20:24 GMT28 October 2020
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    The CIA presented its opening arguments against its former software engineer, Joshua Schulte, on Tuesday over his alleged leaking of thousands of intelligence documents to WikiLeaks in the notorious “Vault 7” document dump.

    Nearly three years after WikiLeaks’ publishing of “Vault 7” content in March 2017, Schulte appeared in a federal court in Manhattan on Tuesday as his defense and the CIA’s prosecutors delivered their opening arguments.

    David Denton, assistant US attorney in the Southern District of New York, contended that Schulte had carried out the “ultimate act of betrayal” against the CIA and, according to a notebook recovered from his jail cell at the Metropolitan Correctional Center, kept “a detailed battle plan” for his “information war,” reported the New York Daily News. The prosecution claimed Schulte clearly had a grudge against the agency and that he wrote “Top secret? F**k your top secret!” in his notebook.

    Denton alleged that investigators found that Schulte had made various attempts to cover his tracks as he stole information and cybersecurity tools from the CIA in March 2016 - one year prior to the infamous leak, which is the “largest ever publication of confidential documents on the agency,” according to WikiLeaks.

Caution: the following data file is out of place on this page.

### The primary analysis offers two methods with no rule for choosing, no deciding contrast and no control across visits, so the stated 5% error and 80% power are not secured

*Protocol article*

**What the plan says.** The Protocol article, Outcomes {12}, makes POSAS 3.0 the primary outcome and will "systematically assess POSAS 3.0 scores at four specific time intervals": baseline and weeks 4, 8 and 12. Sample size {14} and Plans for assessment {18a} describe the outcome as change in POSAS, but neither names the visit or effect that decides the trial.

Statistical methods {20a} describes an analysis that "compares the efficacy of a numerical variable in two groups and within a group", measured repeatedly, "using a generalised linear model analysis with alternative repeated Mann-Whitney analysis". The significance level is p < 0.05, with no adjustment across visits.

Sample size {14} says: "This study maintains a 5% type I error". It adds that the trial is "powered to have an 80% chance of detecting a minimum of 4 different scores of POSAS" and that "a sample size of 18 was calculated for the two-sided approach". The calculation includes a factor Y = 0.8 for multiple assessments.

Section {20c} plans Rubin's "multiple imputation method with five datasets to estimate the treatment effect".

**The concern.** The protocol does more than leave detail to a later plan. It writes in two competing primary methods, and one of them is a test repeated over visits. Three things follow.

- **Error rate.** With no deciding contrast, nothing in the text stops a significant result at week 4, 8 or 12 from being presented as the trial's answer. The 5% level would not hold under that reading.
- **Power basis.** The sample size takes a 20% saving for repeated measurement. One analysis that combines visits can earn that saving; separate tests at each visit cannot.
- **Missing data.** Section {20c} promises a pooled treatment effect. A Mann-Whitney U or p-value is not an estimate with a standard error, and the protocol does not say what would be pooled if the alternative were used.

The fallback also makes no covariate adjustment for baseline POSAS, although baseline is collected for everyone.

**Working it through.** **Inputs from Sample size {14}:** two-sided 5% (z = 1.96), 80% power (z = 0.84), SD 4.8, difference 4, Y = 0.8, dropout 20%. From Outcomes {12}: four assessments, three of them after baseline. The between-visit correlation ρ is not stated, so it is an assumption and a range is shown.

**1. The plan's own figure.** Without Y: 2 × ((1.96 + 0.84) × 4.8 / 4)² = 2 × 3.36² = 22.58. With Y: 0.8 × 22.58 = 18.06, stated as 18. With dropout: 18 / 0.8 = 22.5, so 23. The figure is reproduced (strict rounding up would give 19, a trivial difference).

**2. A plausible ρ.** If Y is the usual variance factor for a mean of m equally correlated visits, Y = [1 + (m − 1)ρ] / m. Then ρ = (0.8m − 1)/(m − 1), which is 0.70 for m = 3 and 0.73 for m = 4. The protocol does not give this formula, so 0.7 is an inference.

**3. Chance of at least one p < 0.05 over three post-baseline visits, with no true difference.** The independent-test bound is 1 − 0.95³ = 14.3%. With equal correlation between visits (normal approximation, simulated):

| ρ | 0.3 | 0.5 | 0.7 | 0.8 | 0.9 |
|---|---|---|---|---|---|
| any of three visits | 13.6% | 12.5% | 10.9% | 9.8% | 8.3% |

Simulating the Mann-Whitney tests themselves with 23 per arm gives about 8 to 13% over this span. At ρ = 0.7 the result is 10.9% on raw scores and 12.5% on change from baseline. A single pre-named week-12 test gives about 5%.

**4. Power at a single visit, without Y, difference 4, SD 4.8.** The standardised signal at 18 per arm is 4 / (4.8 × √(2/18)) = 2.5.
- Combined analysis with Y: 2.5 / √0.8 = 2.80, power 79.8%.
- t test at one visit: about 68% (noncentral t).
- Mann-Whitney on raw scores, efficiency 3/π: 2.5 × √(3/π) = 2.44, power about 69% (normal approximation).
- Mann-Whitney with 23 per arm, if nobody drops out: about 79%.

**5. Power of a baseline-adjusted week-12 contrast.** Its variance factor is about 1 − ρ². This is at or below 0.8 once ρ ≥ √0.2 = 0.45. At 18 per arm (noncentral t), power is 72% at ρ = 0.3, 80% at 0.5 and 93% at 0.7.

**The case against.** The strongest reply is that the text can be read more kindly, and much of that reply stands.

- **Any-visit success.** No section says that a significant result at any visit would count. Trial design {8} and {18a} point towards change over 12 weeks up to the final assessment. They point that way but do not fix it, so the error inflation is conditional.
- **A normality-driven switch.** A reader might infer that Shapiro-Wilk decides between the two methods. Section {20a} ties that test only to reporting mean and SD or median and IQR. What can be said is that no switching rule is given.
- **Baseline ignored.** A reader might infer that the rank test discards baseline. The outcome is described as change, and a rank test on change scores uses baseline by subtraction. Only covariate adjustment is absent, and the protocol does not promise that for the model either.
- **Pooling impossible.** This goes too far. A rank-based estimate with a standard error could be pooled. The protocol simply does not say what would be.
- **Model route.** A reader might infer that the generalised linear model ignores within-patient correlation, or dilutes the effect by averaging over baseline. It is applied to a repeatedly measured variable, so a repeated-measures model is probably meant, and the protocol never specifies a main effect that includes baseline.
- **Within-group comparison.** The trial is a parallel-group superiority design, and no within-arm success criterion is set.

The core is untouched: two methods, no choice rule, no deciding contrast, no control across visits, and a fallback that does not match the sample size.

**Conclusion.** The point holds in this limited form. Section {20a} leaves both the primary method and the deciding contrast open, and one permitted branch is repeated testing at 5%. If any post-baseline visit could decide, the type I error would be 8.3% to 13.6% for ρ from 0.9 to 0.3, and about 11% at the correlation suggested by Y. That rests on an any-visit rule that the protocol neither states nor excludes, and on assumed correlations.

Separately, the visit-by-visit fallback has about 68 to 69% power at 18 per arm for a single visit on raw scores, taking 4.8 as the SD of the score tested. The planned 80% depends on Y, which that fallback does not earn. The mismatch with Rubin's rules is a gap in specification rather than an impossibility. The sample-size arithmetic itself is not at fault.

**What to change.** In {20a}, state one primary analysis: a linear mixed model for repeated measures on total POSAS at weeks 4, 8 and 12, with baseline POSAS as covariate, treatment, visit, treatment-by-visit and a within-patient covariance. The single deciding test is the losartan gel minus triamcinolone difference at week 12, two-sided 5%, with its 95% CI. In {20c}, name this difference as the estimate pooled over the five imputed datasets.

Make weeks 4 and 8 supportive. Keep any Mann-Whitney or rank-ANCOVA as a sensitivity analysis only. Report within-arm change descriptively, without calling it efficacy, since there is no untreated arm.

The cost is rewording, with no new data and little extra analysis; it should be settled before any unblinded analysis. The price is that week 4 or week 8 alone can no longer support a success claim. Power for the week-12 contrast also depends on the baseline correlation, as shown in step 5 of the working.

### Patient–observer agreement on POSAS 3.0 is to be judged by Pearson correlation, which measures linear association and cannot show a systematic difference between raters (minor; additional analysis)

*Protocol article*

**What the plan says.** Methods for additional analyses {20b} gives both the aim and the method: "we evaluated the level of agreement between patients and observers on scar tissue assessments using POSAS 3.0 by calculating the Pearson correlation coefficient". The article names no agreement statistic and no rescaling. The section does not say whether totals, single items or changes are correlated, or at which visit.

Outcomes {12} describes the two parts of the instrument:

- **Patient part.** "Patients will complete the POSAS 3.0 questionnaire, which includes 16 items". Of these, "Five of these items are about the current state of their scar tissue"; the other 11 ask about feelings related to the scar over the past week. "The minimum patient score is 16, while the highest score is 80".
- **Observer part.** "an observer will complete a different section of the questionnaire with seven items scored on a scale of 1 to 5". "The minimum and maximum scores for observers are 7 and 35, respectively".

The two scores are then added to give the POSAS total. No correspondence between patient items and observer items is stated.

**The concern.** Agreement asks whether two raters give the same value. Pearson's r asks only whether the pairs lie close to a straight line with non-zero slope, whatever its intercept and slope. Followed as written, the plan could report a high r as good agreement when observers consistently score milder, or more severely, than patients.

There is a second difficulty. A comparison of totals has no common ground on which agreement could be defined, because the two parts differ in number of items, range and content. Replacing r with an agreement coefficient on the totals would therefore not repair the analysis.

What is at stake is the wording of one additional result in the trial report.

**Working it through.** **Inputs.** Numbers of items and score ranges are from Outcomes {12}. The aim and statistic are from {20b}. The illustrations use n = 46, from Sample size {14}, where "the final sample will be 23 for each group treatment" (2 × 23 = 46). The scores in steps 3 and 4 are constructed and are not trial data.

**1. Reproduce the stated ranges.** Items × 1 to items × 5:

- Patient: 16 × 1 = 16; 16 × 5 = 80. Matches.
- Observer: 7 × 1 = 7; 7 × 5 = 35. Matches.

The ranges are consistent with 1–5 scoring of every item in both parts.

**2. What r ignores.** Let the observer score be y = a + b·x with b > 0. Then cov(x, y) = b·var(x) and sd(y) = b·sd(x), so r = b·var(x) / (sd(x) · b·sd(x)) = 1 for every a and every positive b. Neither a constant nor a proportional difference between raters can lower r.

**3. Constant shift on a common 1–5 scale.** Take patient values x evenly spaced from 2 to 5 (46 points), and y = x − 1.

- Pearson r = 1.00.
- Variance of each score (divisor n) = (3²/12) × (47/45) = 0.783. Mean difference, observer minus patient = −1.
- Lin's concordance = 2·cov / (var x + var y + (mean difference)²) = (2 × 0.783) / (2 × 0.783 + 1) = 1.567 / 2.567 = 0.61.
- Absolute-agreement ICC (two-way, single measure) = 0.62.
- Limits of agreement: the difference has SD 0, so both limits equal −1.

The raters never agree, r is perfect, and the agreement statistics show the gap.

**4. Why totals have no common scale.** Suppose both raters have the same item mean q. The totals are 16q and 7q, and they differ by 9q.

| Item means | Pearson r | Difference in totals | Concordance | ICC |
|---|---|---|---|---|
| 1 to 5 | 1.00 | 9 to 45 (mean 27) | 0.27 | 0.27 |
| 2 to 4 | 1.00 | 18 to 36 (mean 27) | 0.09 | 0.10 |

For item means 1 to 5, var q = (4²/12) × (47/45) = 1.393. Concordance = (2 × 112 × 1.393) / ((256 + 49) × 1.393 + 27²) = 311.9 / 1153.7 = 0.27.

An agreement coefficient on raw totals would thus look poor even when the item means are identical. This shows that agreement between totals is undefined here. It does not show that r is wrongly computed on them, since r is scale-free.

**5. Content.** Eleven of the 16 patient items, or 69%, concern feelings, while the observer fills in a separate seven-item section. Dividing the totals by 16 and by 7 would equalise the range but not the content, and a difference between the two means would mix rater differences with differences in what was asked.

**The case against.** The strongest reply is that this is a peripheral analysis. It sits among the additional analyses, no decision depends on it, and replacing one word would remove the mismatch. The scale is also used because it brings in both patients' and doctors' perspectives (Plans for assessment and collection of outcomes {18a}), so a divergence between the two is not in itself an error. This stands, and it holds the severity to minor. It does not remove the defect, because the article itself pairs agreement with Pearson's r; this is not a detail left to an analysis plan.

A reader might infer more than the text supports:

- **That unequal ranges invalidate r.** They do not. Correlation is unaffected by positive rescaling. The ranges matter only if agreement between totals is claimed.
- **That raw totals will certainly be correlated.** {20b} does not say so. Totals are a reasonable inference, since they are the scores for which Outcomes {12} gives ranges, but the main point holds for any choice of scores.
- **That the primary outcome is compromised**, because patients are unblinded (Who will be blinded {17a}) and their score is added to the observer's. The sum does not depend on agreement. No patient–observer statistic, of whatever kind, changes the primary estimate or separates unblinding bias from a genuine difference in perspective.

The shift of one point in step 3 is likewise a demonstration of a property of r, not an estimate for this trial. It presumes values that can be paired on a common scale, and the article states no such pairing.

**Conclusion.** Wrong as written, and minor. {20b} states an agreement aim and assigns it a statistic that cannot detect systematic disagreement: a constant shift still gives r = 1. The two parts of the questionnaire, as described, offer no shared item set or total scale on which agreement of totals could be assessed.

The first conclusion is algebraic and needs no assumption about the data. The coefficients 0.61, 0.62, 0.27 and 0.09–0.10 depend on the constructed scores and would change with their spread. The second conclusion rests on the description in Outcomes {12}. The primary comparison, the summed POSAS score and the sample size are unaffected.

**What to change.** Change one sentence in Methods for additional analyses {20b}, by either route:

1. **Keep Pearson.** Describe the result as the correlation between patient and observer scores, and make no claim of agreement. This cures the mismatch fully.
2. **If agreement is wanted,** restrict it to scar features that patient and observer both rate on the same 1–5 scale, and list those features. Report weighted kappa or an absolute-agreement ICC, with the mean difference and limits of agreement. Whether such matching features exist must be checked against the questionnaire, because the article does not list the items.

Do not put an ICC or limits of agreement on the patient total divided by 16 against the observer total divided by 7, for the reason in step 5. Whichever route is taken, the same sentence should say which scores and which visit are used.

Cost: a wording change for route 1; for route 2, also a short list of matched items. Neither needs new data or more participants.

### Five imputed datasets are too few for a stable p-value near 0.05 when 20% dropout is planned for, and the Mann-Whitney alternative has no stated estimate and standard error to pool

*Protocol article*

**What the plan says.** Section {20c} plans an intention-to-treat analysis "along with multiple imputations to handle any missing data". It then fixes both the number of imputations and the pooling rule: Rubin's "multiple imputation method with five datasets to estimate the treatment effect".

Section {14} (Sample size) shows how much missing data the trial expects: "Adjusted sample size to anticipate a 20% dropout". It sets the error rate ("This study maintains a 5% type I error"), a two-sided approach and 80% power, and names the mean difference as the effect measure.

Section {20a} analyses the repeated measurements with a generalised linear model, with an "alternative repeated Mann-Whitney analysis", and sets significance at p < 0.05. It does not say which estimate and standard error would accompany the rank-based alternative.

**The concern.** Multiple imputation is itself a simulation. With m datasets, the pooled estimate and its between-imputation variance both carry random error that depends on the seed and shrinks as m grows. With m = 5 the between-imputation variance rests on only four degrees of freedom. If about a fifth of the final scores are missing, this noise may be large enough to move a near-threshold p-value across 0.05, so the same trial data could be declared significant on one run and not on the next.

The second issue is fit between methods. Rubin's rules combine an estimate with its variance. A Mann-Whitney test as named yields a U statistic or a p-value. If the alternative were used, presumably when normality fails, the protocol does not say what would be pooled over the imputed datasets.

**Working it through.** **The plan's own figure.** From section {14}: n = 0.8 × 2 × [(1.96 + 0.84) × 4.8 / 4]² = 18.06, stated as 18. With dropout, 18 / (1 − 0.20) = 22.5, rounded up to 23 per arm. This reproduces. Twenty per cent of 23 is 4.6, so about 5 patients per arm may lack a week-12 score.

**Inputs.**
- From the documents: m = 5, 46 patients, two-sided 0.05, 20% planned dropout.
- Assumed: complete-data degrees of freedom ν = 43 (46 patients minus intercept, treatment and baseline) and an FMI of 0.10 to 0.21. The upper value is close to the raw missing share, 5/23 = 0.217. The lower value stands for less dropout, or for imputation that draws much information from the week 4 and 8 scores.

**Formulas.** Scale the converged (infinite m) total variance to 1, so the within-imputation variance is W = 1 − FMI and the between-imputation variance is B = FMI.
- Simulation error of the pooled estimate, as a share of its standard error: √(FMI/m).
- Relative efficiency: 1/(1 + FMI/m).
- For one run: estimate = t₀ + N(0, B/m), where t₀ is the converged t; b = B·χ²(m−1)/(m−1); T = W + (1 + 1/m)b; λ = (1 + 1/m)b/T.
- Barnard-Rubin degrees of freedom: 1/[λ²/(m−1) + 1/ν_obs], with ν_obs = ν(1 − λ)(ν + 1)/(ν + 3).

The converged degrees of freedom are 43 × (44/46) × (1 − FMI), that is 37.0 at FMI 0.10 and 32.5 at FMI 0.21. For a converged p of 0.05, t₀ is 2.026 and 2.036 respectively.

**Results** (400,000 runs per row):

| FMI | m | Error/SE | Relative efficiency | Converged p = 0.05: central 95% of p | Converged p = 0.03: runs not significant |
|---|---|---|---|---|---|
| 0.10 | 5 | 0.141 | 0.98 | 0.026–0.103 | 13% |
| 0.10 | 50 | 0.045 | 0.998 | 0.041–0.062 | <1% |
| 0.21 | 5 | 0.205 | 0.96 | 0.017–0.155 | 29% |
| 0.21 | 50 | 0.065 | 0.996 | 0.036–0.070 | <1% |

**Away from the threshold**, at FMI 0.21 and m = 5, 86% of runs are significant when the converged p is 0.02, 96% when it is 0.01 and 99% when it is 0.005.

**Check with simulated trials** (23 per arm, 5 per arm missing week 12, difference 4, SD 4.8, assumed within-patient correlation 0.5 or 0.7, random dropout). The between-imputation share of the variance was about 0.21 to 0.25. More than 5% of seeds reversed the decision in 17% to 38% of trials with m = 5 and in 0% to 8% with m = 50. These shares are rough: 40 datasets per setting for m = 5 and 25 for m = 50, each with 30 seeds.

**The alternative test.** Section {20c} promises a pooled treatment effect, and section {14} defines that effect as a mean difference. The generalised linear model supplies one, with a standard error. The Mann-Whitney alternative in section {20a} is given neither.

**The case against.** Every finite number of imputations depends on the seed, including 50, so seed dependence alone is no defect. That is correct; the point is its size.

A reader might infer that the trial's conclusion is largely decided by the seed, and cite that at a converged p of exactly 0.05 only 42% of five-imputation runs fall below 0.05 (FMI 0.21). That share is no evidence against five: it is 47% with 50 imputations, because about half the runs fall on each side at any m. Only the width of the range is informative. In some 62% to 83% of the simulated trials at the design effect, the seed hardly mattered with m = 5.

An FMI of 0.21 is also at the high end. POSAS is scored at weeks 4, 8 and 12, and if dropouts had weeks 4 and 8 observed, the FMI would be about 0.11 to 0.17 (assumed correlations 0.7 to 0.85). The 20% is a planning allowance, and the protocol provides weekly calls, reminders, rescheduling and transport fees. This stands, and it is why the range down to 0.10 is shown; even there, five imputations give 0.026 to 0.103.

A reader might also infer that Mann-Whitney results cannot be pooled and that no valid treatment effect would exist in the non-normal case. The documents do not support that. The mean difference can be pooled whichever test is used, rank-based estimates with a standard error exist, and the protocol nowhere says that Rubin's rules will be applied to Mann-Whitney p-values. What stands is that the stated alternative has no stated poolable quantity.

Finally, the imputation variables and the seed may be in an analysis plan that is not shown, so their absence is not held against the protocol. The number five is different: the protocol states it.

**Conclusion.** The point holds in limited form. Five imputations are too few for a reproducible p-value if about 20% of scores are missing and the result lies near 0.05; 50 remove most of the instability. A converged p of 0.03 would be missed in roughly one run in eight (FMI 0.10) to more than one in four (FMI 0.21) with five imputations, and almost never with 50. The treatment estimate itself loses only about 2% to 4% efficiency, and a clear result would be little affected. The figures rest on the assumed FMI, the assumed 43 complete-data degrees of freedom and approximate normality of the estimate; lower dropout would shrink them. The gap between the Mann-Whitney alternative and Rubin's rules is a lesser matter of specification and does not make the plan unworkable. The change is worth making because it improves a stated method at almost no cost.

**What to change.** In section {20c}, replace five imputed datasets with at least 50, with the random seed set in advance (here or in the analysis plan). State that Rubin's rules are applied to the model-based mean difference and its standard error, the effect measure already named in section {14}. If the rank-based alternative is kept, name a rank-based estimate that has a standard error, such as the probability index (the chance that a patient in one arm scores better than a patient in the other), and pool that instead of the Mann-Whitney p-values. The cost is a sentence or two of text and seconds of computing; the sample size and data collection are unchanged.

The content published by the website included not only documents, but also information pertaining to the CIA’s cyber-tools that were vital to overseas espionage operations.

    “The leak was instantly devastating,” Denton said. "Years of work and millions of dollars spent developing these tools went up in smoke.”

    Sabrina Shroff, Schulte’s defense attorney, argued that the 31-year-old was being made a scapegoat to cover up for the agency’s “wide open” system that stored the now-leaked information.

    “After nearly three years, this massive CIA leak still remains a mystery,” she said, asserting that it was an open secret that the system was vulnerable. “Hundreds of people could have and did have the opportunity to take that information. [The CIA] went a whole year without knowing that their super-secure system had been hacked."

    Though it was assumed WikiLeaks co-founder Julian Assange would also be charged for the “Vault 7” leak, Sputnik reported in July 2019 that the opportunity had passed. According to US extradition laws, additional charges against Assange had to be filed within 60 days of his first indictment - which occurred on March 6, 2018, when prosecutors accused him of assisting whistleblower and then-US Army intelligence analyst Chelsea Manning in obtaining classified information, which was later published by WikiLeaks.

    Schulte, who has pleaded not guilty, is facing a total of 11 criminal counts, including theft of government property and lying to the FBI, the most serious of which carries a 10-year prison sentence.

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    Tags:
    trial, cyber security, Central Intelligence Agency (CIA), Central Intelligence Agency, CIA, Wikileaks, Wikileaks
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